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What We’re Learning about Nonprofits’ DEI Journeys

A few years ago, I came across this quote:

Not everything that is faced can be changed, but nothing can be changed until it is faced.”

James Baldwin

It immediately struck a chord. In my personal life, I think of this often for everything from my health to my relationships. In my professional life, I’m an analyst at GuideStar. I keep this quote framed on my desk to remind me why analyzing and improving nonprofit data is so important. The data that nonprofits collect and report isn’t just information in a database. It has the power to shape decisions.

In recent years, the sector has begun to focus on data collection for organizational diversity, equity, and inclusion (DEI).


Moving Through (Not Around) Racial Equity Work: Lessons from a Community Foundation

“Look within. Be explicit. Don’t be afraid to be messy. Commit for the long term.” Jennifer Aronson, the Boston Foundation’s (TBF) Associate Vice President for Programs, shared these recommendations for shaping a racial equity lens at this month’s Grantmakers for Effective Organizations national conference. These tips ring true for most social justice work both within the philanthropic community and among our partner nonprofits. Understanding that this work, of looking both inward and outward when bolstering our racial equity lens, is not linear is necessary to move through, and not around, difficult conversations about race, power, and privilege. I would humbly add “be hopeful” to Jennifer’s tips, as there is more traction and more motivated people on similar journeys to building or strengthening the racial equity lens in their work than you might think.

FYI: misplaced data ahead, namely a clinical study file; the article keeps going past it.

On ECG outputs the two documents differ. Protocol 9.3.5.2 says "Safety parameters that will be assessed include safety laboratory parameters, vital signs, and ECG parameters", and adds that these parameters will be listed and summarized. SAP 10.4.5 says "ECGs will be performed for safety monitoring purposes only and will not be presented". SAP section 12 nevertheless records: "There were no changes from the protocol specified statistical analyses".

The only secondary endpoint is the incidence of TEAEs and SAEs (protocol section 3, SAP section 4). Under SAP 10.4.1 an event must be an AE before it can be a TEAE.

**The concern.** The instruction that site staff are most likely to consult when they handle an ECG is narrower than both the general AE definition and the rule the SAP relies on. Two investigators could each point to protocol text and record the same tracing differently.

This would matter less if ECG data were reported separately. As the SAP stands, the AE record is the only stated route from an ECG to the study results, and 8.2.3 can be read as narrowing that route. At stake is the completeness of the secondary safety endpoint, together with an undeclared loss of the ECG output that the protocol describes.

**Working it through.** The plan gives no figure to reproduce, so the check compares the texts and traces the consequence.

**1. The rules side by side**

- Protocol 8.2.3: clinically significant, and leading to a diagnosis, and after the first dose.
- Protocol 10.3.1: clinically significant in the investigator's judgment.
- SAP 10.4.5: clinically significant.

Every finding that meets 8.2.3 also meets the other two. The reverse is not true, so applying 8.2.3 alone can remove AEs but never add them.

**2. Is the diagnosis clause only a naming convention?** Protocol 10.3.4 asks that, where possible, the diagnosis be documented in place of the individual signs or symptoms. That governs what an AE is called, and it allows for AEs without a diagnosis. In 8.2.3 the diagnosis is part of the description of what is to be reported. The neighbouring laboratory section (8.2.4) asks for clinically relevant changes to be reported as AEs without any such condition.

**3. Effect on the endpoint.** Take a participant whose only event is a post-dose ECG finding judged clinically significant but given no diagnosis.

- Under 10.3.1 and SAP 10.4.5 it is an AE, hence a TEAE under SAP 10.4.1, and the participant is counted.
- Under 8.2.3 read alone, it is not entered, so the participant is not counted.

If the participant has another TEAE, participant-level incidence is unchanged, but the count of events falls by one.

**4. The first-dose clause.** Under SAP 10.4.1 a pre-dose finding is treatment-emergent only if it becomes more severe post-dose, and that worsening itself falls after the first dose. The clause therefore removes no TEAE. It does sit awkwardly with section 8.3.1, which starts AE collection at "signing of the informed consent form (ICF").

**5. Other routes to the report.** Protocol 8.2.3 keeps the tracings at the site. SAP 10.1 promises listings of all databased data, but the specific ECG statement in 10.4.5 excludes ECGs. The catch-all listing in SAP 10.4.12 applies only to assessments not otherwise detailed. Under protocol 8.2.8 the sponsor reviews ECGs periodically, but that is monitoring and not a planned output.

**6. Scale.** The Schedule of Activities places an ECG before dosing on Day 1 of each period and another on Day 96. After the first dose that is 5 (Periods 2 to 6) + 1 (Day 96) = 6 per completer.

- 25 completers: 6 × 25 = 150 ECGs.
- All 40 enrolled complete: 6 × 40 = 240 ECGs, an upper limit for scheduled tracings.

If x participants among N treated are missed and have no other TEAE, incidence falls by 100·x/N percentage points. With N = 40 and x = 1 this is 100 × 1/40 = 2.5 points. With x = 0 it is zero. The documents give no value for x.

New Report Finds Gender Representation Stagnant Among U.S. Philanthropy Leadership

The proportions of women and people of racial and ethnic minorities in philanthropic leadership levels has been stagnant over the past decade, according to a new report from the Council on Foundations.


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